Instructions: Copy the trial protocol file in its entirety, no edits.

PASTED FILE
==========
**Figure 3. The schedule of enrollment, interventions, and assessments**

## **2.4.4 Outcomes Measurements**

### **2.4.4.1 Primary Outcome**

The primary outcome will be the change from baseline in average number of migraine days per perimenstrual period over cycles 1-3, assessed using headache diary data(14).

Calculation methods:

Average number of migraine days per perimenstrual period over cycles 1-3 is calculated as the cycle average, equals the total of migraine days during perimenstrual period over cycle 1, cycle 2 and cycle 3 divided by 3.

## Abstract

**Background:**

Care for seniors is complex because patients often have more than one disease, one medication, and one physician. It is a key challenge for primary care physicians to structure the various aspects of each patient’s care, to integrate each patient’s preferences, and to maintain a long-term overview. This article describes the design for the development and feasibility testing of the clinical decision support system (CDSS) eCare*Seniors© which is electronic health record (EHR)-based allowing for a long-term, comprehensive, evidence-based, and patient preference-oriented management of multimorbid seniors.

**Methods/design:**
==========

**Figure 3. The schedule of enrollment, interventions, and assessments**

## **2.4.4 Outcomes Measurements**

### **2.4.4.1 Primary Outcome**

The primary outcome will be the change from baseline in average number of migraine days per perimenstrual period over cycles 1-3, assessed using headache diary data(14).

Calculation methods:

Average number of migraine days per perimenstrual period over cycles 1-3 is calculated as the cycle average, equals the total of migraine days during perimenstrual period over cycle 1, cycle 2 and cycle 3 divided by 3.

## Abstract

**Background:**

Care for seniors is complex because patients often have more than one disease, one medication, and one physician. It is a key challenge for primary care physicians to structure the various aspects of each patient’s care, to integrate each patient’s preferences, and to maintain a long-term overview. This article describes the design for the development and feasibility testing of the clinical decision support system (CDSS) eCare*Seniors© which is electronic health record (EHR)-based allowing for a long-term, comprehensive, evidence-based, and patient preference-oriented management of multimorbid seniors.

**Methods/design:**